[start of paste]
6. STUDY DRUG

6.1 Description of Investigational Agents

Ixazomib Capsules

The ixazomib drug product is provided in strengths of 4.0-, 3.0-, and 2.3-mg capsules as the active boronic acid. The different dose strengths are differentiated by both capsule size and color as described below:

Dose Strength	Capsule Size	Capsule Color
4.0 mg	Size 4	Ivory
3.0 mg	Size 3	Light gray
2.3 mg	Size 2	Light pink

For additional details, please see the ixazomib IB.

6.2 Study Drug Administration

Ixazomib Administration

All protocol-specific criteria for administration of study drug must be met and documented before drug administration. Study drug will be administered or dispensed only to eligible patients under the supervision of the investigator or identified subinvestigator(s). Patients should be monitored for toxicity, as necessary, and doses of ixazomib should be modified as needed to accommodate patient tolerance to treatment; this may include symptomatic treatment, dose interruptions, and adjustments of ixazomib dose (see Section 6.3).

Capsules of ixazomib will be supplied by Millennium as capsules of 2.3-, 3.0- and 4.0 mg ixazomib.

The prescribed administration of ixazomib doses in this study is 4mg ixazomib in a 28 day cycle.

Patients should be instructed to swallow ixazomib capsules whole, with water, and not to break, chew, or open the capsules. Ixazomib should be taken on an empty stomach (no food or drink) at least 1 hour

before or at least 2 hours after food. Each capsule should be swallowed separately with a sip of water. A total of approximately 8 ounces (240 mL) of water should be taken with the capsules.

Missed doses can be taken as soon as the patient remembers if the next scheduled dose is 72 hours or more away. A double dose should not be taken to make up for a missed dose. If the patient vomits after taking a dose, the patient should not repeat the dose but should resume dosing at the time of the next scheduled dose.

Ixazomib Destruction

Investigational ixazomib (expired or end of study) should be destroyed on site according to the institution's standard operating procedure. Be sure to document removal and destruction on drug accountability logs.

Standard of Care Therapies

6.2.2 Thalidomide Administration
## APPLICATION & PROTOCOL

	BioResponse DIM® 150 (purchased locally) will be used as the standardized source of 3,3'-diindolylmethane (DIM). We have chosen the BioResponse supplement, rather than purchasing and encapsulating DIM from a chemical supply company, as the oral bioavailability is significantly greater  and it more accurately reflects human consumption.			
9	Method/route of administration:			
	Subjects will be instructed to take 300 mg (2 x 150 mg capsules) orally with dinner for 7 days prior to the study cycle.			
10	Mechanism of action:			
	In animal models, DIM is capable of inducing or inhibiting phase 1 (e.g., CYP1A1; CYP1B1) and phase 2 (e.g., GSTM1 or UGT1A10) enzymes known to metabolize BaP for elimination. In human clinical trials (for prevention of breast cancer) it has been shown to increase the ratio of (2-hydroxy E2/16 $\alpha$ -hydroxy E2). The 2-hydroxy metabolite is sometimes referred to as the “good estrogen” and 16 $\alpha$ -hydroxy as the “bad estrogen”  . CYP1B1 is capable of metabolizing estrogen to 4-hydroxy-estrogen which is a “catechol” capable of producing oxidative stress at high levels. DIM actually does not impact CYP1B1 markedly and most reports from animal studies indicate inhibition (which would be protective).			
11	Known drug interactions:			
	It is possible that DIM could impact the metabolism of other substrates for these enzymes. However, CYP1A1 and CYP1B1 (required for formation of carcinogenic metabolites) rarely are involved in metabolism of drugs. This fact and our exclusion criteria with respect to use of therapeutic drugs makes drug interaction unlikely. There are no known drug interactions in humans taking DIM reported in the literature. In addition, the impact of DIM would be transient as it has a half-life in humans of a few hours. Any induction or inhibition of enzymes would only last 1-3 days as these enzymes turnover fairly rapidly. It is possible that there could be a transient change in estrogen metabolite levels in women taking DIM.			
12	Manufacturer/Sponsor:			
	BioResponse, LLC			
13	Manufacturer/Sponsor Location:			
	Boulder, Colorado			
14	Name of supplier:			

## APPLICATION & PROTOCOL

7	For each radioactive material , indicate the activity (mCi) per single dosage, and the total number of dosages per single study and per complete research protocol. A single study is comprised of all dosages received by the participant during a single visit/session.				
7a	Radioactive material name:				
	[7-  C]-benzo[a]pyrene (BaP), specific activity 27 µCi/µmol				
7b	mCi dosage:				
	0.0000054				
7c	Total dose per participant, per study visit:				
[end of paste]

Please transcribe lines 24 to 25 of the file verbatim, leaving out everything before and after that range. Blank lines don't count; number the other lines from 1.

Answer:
9	Method/route of administration:			
	Subjects will be instructed to take 300 mg (2 x 150 mg capsules) orally with dinner for 7 days prior to the study cycle.			